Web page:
This week's heresy is a more recent (relatively speaking) Gnostic heresy that appeared in France during the end of the Middle Ages.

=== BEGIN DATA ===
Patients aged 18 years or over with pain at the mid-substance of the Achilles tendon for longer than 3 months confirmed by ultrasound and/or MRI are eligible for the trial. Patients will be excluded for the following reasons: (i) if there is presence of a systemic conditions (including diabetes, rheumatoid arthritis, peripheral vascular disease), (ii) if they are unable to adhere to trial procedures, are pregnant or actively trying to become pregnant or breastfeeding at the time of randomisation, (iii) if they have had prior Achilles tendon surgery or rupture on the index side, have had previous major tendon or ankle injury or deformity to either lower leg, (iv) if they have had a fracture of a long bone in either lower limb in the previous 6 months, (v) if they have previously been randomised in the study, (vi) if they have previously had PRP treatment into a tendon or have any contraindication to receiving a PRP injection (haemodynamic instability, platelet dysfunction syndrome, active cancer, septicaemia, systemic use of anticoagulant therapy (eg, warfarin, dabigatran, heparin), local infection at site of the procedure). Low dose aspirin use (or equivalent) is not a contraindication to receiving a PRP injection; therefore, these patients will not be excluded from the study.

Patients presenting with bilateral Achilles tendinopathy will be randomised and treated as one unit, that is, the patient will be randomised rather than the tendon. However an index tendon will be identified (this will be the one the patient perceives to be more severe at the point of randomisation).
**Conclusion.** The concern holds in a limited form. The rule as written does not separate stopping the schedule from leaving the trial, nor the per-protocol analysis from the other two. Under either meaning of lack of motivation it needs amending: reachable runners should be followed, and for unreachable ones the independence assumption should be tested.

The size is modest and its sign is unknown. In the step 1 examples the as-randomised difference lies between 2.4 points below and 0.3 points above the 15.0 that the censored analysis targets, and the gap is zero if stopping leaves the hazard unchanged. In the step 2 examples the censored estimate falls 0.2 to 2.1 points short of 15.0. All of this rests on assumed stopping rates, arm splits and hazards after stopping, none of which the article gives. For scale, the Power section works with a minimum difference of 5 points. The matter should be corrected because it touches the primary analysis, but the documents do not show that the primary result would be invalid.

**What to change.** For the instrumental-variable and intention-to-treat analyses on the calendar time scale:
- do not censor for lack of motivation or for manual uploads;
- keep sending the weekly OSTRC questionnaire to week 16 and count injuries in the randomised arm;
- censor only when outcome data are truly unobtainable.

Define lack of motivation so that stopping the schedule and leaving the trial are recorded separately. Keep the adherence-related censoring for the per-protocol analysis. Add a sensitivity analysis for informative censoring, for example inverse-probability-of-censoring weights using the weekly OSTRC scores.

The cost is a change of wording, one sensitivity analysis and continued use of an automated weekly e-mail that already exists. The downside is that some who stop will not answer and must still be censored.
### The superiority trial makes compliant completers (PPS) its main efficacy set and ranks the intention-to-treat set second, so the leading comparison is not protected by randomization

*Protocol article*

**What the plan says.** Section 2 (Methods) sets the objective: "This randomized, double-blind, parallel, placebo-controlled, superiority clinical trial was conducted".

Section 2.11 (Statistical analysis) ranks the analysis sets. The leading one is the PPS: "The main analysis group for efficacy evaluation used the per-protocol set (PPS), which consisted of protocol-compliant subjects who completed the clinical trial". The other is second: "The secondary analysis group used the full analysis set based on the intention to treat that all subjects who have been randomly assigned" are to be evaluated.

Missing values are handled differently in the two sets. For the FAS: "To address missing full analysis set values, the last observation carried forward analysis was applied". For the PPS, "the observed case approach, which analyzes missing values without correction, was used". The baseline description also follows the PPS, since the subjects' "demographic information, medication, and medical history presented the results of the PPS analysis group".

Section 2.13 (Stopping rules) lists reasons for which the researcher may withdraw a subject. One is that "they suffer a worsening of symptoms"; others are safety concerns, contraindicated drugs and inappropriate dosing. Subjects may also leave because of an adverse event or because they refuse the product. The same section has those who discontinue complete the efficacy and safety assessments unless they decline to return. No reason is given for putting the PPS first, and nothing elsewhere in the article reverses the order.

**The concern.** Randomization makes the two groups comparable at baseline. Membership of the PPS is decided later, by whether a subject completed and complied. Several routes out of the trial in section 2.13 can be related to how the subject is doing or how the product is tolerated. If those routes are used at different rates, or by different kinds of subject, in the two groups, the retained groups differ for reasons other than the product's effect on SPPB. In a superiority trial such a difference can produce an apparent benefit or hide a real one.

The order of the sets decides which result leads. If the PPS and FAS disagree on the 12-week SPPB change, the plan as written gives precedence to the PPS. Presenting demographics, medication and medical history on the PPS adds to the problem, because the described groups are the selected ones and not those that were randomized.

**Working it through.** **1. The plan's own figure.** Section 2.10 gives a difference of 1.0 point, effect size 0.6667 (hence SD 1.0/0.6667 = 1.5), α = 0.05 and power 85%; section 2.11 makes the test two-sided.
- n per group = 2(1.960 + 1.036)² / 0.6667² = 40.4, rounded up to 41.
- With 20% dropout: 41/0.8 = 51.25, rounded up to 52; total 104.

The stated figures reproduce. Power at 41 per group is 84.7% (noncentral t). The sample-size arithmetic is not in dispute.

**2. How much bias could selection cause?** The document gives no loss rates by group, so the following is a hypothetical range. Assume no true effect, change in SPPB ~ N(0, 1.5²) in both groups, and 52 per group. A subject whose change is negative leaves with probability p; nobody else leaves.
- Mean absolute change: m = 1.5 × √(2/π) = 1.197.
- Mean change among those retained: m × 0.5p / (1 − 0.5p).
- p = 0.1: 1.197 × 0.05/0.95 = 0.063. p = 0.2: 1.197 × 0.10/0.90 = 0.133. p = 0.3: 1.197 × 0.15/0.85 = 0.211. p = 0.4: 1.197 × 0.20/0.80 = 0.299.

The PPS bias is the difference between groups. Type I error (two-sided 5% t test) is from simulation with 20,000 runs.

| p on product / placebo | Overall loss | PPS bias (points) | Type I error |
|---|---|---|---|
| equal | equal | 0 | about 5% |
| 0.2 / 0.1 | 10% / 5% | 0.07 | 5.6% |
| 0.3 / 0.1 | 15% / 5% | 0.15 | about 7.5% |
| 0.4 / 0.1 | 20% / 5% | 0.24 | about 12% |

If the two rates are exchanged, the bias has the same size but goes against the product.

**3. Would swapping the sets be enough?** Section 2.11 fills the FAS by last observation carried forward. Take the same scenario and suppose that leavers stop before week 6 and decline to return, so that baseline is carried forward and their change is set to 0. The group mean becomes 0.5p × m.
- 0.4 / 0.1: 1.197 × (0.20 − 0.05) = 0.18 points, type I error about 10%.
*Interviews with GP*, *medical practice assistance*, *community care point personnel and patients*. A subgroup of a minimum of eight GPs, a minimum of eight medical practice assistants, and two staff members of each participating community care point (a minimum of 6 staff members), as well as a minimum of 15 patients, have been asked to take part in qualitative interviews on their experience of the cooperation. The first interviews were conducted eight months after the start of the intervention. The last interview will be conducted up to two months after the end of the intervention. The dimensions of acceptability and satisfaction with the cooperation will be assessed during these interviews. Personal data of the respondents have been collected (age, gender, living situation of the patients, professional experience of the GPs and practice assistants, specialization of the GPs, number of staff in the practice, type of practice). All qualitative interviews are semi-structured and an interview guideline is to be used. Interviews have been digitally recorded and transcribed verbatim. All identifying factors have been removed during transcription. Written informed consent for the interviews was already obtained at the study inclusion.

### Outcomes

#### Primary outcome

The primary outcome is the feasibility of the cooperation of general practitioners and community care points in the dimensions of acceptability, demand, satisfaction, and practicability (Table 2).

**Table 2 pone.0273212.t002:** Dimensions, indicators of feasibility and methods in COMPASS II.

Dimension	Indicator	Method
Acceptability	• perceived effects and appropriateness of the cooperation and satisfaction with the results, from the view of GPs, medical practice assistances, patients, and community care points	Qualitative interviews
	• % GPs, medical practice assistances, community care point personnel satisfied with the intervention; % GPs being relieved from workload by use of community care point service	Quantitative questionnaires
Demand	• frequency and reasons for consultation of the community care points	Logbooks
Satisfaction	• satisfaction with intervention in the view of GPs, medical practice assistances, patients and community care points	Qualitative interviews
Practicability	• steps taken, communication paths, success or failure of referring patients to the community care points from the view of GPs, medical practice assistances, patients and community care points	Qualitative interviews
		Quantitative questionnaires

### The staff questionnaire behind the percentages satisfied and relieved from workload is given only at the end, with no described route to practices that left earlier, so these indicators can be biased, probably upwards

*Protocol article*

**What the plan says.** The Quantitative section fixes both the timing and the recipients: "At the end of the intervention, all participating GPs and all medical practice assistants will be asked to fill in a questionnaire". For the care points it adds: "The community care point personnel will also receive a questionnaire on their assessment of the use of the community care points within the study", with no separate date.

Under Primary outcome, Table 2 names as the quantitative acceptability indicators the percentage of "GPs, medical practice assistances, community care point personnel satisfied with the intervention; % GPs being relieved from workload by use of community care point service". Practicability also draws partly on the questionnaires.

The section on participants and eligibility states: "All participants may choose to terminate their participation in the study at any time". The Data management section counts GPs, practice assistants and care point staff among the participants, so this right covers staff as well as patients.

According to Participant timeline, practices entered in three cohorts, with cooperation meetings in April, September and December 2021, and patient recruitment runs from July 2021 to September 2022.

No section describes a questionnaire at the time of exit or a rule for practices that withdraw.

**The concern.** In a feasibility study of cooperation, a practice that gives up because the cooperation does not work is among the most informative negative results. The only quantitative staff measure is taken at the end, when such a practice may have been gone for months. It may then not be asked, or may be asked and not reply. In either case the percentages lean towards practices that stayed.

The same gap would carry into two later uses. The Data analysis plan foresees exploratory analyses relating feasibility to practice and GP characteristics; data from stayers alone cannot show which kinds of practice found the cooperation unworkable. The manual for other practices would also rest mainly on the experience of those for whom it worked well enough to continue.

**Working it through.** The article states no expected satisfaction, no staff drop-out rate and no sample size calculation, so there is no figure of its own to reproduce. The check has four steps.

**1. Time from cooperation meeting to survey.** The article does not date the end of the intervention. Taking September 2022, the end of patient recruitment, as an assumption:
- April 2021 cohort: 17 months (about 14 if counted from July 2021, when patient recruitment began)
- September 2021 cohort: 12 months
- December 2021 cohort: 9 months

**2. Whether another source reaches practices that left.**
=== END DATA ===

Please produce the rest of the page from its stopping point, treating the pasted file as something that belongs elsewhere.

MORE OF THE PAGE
Albigensism, also called Albigensianism, is a 12th-13th century French heresy, also known as the Cathars or Cathari (Catharism). While named for the French city Albi, they actually seemed to be centered in the city of Toulouse. The extent of their teachings remains unclear, as all surviving documentation originates from the Catholic Church (their opponent). They appear to have subscribed to a dualistic theology (of the Gnosticism vein) with two principle forces: good (this God was Jesus) and evil (Satan and the God of the Old Testament were both considered evil). The material world also was considered evil, and they denied the Resurrection of the body, since the body was material and therefore evil. Those who strictly followed the doctrine were called “perfects” or “perfecti”, which included eschewing all the trappings of the physical world (much like Asceticism), if they were good enough, salvation would come upon death—if not, they would be reincarnated as an animal or human to try again. There is some indication that suicide may have been practiced by some as a way to rid themselves of the “evil” material body. The Albigensis particularly protested the clergy and material wealth of the Church, and in the 12th century, Pope Innocent III waged a crusade to snuff out the Albigensis heresy, which was successful. Albigensism was accused of being a Neo-Manichaean (Manichaeism) movement.